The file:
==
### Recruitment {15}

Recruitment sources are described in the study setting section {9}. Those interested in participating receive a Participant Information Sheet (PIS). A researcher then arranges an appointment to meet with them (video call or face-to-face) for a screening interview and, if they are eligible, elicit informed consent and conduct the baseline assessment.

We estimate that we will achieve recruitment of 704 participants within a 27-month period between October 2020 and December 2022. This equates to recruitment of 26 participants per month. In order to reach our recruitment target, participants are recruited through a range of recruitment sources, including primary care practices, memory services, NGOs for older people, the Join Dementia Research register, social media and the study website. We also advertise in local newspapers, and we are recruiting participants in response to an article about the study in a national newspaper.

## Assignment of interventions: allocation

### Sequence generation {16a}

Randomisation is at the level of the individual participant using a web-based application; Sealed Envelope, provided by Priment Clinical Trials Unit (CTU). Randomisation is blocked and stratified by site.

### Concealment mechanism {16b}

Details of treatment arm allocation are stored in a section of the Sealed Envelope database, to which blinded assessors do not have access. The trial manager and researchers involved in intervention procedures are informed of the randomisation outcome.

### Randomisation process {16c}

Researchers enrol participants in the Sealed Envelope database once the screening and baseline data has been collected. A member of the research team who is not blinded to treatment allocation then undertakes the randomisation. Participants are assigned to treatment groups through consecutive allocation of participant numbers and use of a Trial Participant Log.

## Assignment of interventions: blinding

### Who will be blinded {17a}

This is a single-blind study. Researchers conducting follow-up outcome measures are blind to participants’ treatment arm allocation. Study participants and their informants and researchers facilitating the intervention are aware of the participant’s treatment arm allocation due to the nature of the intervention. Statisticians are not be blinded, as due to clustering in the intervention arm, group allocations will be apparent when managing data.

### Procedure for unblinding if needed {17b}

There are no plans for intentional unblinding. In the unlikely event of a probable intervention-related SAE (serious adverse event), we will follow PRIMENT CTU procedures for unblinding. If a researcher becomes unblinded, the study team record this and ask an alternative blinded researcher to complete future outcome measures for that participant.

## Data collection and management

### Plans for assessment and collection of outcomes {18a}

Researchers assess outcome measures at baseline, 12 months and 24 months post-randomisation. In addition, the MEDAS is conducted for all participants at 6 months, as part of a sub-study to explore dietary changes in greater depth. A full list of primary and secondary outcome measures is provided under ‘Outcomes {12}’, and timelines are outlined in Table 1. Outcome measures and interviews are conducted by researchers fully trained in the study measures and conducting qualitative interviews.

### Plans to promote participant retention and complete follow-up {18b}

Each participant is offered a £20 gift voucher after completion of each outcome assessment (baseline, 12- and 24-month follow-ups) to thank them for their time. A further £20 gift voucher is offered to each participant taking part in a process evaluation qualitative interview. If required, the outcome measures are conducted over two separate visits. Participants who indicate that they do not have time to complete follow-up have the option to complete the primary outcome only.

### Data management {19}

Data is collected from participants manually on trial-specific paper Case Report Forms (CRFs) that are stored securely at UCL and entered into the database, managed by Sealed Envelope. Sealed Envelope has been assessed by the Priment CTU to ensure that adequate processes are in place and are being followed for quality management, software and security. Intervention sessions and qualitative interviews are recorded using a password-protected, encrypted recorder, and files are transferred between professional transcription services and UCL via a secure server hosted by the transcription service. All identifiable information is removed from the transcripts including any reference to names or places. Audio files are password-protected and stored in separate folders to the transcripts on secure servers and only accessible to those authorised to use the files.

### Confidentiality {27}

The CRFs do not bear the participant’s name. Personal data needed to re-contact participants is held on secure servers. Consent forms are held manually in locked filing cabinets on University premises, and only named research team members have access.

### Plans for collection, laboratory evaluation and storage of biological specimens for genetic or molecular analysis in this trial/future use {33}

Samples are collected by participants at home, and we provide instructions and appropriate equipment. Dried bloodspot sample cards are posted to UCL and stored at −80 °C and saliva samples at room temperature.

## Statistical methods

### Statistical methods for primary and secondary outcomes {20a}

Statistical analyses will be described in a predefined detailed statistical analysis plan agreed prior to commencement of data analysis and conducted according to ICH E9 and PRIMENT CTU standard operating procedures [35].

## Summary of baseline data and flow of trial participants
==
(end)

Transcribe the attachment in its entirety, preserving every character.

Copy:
### Recruitment {15}

Recruitment sources are described in the study setting section {9}. Those interested in participating receive a Participant Information Sheet (PIS). A researcher then arranges an appointment to meet with them (video call or face-to-face) for a screening interview and, if they are eligible, elicit informed consent and conduct the baseline assessment.

We estimate that we will achieve recruitment of 704 participants within a 27-month period between October 2020 and December 2022. This equates to recruitment of 26 participants per month. In order to reach our recruitment target, participants are recruited through a range of recruitment sources, including primary care practices, memory services, NGOs for older people, the Join Dementia Research register, social media and the study website. We also advertise in local newspapers, and we are recruiting participants in response to an article about the study in a national newspaper.

## Assignment of interventions: allocation

### Sequence generation {16a}

Randomisation is at the level of the individual participant using a web-based application; Sealed Envelope, provided by Priment Clinical Trials Unit (CTU). Randomisation is blocked and stratified by site.

### Concealment mechanism {16b}

Details of treatment arm allocation are stored in a section of the Sealed Envelope database, to which blinded assessors do not have access. The trial manager and researchers involved in intervention procedures are informed of the randomisation outcome.

### Randomisation process {16c}

Researchers enrol participants in the Sealed Envelope database once the screening and baseline data has been collected. A member of the research team who is not blinded to treatment allocation then undertakes the randomisation. Participants are assigned to treatment groups through consecutive allocation of participant numbers and use of a Trial Participant Log.

## Assignment of interventions: blinding

### Who will be blinded {17a}

This is a single-blind study. Researchers conducting follow-up outcome measures are blind to participants’ treatment arm allocation. Study participants and their informants and researchers facilitating the intervention are aware of the participant’s treatment arm allocation due to the nature of the intervention. Statisticians are not be blinded, as due to clustering in the intervention arm, group allocations will be apparent when managing data.

### Procedure for unblinding if needed {17b}

There are no plans for intentional unblinding. In the unlikely event of a probable intervention-related SAE (serious adverse event), we will follow PRIMENT CTU procedures for unblinding. If a researcher becomes unblinded, the study team record this and ask an alternative blinded researcher to complete future outcome measures for that participant.

## Data collection and management

### Plans for assessment and collection of outcomes {18a}

Researchers assess outcome measures at baseline, 12 months and 24 months post-randomisation. In addition, the MEDAS is conducted for all participants at 6 months, as part of a sub-study to explore dietary changes in greater depth. A full list of primary and secondary outcome measures is provided under ‘Outcomes {12}’, and timelines are outlined in Table 1. Outcome measures and interviews are conducted by researchers fully trained in the study measures and conducting qualitative interviews.

### Plans to promote participant retention and complete follow-up {18b}

Each participant is offered a £20 gift voucher after completion of each outcome assessment (baseline, 12- and 24-month follow-ups) to thank them for their time. A further £20 gift voucher is offered to each participant taking part in a process evaluation qualitative interview. If required, the outcome measures are conducted over two separate visits. Participants who indicate that they do not have time to complete follow-up have the option to complete the primary outcome only.

### Data management {19}

Data is collected from participants manually on trial-specific paper Case Report Forms (CRFs) that are stored securely at UCL and entered into the database, managed by Sealed Envelope. Sealed Envelope has been assessed by the Priment CTU to ensure that adequate processes are in place and are being followed for quality management, software and security. Intervention sessions and qualitative interviews are recorded using a password-protected, encrypted recorder, and files are transferred between professional transcription services and UCL via a secure server hosted by the transcription service. All identifiable information is removed from the transcripts including any reference to names or places. Audio files are password-protected and stored in separate folders to the transcripts on secure servers and only accessible to those authorised to use the files.

### Confidentiality {27}

The CRFs do not bear the participant’s name. Personal data needed to re-contact participants is held on secure servers. Consent forms are held manually in locked filing cabinets on University premises, and only named research team members have access.

### Plans for collection, laboratory evaluation and storage of biological specimens for genetic or molecular analysis in this trial/future use {33}

Samples are collected by participants at home, and we provide instructions and appropriate equipment. Dried bloodspot sample cards are posted to UCL and stored at −80 °C and saliva samples at room temperature.

## Statistical methods

### Statistical methods for primary and secondary outcomes {20a}

Statistical analyses will be described in a predefined detailed statistical analysis plan agreed prior to commencement of data analysis and conducted according to ICH E9 and PRIMENT CTU standard operating procedures [35].

## Summary of baseline data and flow of trial participants